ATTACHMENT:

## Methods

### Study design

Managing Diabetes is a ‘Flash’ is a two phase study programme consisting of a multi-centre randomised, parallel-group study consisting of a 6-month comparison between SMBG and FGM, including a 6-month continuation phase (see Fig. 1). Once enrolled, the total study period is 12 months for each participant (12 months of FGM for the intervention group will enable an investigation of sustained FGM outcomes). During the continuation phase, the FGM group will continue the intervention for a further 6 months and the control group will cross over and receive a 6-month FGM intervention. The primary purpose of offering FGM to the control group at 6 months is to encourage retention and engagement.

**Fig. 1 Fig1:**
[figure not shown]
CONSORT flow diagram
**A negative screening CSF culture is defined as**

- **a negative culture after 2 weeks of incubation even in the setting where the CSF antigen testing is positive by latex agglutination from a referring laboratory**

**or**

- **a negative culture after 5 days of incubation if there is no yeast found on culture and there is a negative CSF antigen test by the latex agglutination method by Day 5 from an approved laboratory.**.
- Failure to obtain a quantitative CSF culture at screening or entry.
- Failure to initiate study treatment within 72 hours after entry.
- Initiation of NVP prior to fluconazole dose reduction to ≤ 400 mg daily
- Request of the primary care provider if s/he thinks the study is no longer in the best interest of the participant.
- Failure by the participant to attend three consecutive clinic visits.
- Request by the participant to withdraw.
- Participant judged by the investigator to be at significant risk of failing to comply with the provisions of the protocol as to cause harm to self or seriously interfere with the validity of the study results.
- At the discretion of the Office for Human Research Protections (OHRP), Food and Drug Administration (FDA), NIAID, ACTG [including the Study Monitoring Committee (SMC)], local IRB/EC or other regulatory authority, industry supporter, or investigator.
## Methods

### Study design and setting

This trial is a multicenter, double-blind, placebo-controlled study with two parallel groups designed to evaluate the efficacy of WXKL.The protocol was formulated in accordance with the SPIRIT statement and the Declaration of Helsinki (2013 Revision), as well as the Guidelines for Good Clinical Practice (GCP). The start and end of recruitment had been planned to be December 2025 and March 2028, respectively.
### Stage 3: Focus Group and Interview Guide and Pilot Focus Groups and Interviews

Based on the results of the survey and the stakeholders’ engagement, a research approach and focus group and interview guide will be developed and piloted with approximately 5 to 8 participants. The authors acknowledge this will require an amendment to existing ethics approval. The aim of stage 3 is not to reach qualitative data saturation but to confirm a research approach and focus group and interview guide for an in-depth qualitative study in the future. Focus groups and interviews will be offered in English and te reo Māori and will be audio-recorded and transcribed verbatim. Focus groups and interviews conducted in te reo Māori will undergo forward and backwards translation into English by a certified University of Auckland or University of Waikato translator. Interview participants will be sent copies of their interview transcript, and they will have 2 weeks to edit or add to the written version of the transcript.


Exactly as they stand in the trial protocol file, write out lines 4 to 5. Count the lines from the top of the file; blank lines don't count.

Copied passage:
**Fig. 1 Fig1:**
[figure not shown]